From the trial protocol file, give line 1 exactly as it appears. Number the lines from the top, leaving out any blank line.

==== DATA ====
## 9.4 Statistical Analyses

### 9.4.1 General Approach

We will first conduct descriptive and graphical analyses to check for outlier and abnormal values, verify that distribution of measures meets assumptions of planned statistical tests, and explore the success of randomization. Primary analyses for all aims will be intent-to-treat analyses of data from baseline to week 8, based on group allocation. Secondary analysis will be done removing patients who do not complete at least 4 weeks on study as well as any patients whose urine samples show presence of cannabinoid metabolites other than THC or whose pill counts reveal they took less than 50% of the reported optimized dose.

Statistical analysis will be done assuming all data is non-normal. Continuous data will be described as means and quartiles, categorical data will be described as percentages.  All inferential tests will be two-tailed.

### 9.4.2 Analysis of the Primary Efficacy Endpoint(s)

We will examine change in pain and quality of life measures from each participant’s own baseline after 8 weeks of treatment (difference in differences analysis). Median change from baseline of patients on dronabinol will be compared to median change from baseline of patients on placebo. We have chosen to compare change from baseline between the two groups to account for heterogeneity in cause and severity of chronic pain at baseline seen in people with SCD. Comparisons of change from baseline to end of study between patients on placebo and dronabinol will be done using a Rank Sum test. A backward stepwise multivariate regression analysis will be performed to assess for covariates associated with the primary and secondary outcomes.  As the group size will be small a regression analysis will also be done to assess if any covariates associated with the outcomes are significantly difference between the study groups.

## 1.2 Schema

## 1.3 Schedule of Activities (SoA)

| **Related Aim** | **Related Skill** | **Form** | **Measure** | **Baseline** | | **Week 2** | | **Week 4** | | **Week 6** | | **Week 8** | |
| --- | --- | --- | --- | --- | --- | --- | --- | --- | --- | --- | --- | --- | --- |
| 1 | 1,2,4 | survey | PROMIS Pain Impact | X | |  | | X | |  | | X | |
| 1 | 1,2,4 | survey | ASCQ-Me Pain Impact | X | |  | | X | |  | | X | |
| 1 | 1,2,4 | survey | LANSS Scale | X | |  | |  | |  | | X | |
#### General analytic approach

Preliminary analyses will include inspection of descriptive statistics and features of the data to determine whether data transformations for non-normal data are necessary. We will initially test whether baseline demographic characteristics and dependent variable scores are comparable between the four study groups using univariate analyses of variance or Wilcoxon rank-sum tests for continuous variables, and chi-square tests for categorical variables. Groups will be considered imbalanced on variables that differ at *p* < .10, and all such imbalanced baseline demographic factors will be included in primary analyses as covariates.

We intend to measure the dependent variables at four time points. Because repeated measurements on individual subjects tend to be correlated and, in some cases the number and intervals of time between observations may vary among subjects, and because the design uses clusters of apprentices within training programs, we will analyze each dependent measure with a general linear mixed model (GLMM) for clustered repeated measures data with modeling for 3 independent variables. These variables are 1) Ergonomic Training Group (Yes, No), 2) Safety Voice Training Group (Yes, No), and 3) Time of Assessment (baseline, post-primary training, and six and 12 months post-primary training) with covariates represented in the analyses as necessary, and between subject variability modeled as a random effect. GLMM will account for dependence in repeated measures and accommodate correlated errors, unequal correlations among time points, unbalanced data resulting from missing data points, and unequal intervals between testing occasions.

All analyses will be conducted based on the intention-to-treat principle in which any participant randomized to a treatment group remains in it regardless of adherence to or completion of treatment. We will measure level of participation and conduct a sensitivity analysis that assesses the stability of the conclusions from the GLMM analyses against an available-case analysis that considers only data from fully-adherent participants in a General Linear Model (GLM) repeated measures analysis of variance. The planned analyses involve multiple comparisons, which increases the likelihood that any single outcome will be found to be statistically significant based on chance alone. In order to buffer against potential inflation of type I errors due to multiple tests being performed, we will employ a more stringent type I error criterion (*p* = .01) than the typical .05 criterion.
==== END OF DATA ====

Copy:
## 9.4 Statistical Analyses